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Results of a Survey of Neurosurgical Practice Patterns Regarding the Prophylactic use of Anti-Epilepsy Drugs in Patients with Brain Tumors.


Al Musella's Comments: (This is his personal views and are not necessarily the views of the Musella Foundation!)



Website: http://www.ncbi.nlm.nih.gov/entrez/query.fcgi?cmd=Retrieve&db=PubMed&list_uids=16193395&dopt=Abstract

Posted on: 10/05/2005

Results of a Survey of Neurosurgical Practice Patterns Regarding the Prophylactic use of Anti-Epilepsy Drugs in Patients with Brain Tumors.

J Neurooncol. 2005 Sep;74(2):211-5. Related Articles, Links

Siomin V, Angelov L, Li L, Vogelbaum MA.

Department of Neurosurgery, The Cleveland Clinic Brain Tumor Institute, 9500 Euclid Ave, ND-40, Cleveland, OH, 44195, USA, vogelbm@neus.ccf.org.

Introduction: The American Association of Neurology issued guidelines discouraging the prophylactic use of anti-epilepsy drugs (AEDs) in patients with brain tumors. We surveyed neurosurgeons to evaluate practice patterns with regard to using AEDs in neurosurgical patients with brain tumors. Methods: The survey consisted of 18 questions. Two group email blasts containing an internet link to the survey were sent to members of the American Association of Neurological Surgeons with email addresses. Uni- and multi-variate analysis of the responses was performed using t-test, Fisher's exact test, or chi-squared test, where appropriate. Results: The response rate was 15.5% (386/2491). The majority of respondents (270/386; 70.0%) had more than 5 years of experience in neurosurgery. Most respondents described their practices as general (224/379; 59.1%); about one-third were members of the Joint Section on Tumors (136/381; 35.7%). More than 70% of respondents reported routine use of AED prophylaxis for patients with intra-axial gliomas or brain metastases. AED prophylaxis was also routinely used for extra-axial benign tumors or stereotactic biopsies by 53.8% and 21.4%, respectively. On multivariate analysis, the number of years in practice of ABNS certified neurosurgeons was the strongest predictor for the use of AED prophylaxis. Conclusions: Routine use of AED prophylaxis in patients with brain tumors undergoing neurosurgical procedures remains the prevailing practice pattern among members of the AANS. Additional larger prospective studies with appropriate patient stratification culminating in development of neurosurgical guidelines on AED prophylaxis in brain tumor patients is warranted.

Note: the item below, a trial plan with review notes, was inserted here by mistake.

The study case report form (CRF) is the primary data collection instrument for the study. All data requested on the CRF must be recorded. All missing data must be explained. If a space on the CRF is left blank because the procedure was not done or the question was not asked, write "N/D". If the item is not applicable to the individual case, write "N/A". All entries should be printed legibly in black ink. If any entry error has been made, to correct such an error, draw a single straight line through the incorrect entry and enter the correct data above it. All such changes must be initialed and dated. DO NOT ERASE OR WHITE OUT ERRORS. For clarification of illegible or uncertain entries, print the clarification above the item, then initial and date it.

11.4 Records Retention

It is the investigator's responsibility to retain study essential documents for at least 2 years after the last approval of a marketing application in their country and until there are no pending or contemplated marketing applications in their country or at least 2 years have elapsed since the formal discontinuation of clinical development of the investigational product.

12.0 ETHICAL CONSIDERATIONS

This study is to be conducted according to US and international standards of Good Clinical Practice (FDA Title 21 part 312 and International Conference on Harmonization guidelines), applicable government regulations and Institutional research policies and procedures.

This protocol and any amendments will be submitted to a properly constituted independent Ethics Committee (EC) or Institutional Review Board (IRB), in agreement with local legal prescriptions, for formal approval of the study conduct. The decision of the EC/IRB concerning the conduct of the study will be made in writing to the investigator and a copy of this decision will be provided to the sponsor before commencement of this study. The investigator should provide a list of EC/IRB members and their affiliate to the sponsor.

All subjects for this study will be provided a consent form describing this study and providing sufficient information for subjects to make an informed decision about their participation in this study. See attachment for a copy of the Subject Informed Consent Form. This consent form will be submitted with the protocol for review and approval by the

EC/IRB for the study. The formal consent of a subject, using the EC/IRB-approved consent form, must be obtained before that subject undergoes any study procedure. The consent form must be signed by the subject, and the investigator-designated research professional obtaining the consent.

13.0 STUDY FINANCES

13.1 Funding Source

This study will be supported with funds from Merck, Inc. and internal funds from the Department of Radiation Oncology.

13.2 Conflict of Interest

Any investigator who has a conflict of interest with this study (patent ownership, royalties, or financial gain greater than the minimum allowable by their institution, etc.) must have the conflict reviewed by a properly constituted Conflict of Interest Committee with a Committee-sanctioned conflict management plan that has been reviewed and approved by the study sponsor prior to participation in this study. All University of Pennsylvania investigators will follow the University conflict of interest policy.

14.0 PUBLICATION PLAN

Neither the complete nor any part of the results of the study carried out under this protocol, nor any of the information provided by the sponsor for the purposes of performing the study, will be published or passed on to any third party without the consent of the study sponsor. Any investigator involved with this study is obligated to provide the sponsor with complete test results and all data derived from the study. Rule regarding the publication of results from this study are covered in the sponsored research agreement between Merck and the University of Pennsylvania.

PMID: 16193395 [PubMed - in process]



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